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Apple iPhone Components? No Intel Chip.

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Original poster
Apr 12, 2001
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Despite Apple's introduction of the iPhone, few hardware details of the device were revealed. One analyst produced a list of likely vendors for the parts that go into the iPhone. The list is as follows:

Samsung Electronics (applications/video processor), Marvell (802.11), Infineon Technologies (baseband), Broadcom Corp. (touch screen controller), and Cambridge Silicon Radio (Bluetooth)

Of interest, the CPU of the iPhone was never explicitly mentioned by Apple, but Intel has flatly denied that it is producing the processor for the iPhone. Buzz around the Macworld floor has suggested that a Samsung ARM processor is at the heart of the device.
 

jmsait19

macrumors 6502
Jan 26, 2004
378
0
MO
I'm not surprised - Intel's specialty isn't exactly cell phone processors.

that was my thought... does intel make a chip that would even work with that type of form factor??

is this even a big deal? is intel gonna be all whiney because apple didn't use their non-existant chip?

let's hear more about what is in the device... this samsung arm deal... is that pretty powerful? my experience with phones today is that they are all underpowered severely for the features they have... hopefully this is not the case here...
 
Comment

DMann

macrumors 601
Jan 13, 2002
4,001
0
10023
Makes sense

that was my thought... does intel make a chip that would even work with that type of form factor??

is this even a big deal? is intel gonna be all whiney because apple didn't use their non-existant chip?

let's hear more about what is in the device... this samsung arm deal... is that pretty powerful? my experience with phones today is that they are all underpowered severely for the features they have... hopefully this is not the case here...

Samsung has been developing processors for high-end performance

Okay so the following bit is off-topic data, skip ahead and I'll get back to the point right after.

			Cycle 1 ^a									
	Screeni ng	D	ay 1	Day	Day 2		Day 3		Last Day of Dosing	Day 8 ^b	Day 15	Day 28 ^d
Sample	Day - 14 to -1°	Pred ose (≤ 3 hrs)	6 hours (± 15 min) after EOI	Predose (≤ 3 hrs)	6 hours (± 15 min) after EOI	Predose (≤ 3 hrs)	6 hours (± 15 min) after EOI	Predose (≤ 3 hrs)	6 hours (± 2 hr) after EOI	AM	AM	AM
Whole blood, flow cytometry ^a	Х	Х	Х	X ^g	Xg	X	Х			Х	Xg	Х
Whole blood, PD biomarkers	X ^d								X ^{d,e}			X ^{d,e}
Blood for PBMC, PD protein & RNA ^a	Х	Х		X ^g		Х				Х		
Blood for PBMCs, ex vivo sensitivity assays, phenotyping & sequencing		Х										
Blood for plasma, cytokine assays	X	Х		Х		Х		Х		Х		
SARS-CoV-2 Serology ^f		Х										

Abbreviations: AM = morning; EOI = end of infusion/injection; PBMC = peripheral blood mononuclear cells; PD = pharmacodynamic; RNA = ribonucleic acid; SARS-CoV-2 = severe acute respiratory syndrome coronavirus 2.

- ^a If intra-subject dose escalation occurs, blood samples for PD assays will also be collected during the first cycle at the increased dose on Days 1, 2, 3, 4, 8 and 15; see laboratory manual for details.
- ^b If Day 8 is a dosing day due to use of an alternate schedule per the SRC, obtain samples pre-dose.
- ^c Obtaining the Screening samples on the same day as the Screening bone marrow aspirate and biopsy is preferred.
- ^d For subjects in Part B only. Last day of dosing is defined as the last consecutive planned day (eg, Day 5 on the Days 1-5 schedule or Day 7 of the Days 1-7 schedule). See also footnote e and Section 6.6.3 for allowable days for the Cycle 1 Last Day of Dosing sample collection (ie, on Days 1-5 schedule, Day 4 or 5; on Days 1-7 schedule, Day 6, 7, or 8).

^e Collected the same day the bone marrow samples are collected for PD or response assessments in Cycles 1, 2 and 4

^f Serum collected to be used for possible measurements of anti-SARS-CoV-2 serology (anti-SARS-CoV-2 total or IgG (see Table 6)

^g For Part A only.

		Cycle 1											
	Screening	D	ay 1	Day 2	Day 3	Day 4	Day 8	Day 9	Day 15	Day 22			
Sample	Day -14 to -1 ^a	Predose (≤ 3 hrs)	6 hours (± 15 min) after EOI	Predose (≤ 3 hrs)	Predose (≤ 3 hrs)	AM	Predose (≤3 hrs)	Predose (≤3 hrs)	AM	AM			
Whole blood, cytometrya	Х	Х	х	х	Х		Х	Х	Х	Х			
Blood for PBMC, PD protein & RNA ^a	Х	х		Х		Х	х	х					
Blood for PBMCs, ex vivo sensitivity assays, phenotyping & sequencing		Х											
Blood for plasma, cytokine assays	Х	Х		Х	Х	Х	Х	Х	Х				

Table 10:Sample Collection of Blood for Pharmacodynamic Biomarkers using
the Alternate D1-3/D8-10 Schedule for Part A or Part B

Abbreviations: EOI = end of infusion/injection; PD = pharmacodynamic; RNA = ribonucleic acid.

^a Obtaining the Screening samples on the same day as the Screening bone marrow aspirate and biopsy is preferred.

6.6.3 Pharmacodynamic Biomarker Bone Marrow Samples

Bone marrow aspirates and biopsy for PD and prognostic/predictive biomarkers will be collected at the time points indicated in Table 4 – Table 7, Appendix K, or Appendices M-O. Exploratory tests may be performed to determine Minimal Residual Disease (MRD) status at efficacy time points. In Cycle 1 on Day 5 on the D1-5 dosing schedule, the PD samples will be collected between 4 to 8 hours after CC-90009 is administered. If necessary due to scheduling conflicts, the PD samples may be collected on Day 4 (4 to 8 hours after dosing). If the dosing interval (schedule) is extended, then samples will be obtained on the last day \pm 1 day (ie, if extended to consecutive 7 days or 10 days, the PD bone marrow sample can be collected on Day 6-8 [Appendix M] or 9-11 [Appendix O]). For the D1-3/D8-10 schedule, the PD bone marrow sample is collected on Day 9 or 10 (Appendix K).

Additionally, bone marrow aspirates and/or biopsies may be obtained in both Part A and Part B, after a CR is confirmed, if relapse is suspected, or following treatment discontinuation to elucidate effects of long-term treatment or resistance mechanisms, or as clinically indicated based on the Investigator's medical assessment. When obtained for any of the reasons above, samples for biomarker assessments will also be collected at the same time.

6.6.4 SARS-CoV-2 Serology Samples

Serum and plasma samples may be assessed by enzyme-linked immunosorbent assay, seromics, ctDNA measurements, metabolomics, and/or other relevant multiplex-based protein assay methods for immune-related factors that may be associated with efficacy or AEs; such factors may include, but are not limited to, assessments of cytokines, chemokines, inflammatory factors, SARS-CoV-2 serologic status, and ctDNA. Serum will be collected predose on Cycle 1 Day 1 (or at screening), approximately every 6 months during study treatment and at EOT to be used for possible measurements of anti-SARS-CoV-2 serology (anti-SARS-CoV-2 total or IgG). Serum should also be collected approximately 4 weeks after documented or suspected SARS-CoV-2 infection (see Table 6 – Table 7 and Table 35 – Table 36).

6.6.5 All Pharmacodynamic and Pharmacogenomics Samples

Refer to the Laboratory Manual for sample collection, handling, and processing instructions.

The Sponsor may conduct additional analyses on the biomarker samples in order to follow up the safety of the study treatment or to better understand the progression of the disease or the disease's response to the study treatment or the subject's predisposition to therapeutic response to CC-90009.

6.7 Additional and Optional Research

on mobile phones for years. I imagine they would offer the greatest
performance of all chip companies. Imagine and iPhone advertised
with 'liquid cooling.':eek:
 
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AlanAudio

macrumors member
Jan 2, 2004
54
0
UK
This Reuter's article title bluntly states that the Apple TV has an Intel chip....

This isn't the first time that Reuters have been seen to be publishing untrue stories and passing them off as real news.

It's not even the first time they've done that about Apple either.

If Reuters say Intel and somebody else says not, I'll go with the somebody else until I hear it from Apple.
 
Comment

Willis

macrumors 68020
Apr 23, 2006
2,265
16
Beds, UK
I cant believe people try and make a big deal out of something so small.

bah, Apple dont have to use Intel chips in everything they make. End of the day, Apple wants a low powered machine with sufficient battery life. Although thats unknown until its out on the market.
 
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erikh

macrumors newbie
May 1, 2005
17
0
Another platform for developers

While we all wait for the news on the hardware inside the iPhone (and for the iPhone itself), I can't help to think about what this means for us developers. We have just successfully ported (or, in the case of Adobe and Microsoft developers, will soon port) our applications from PowerPC to Intel, with only minor problems for the most part.

Now we're looking at a new platform that Apple says will be running OS X (albeit stripped down, obviously), so it should be possible to port existing Cocoa apps to the iPhone, but if no further info on the hardware, the OS (kernel and window system), and other available APIs is emerging soon, I think it will take a lot longer before 3rd party developers care to try porting their apps to the iPhone, than it did to start the intel transition.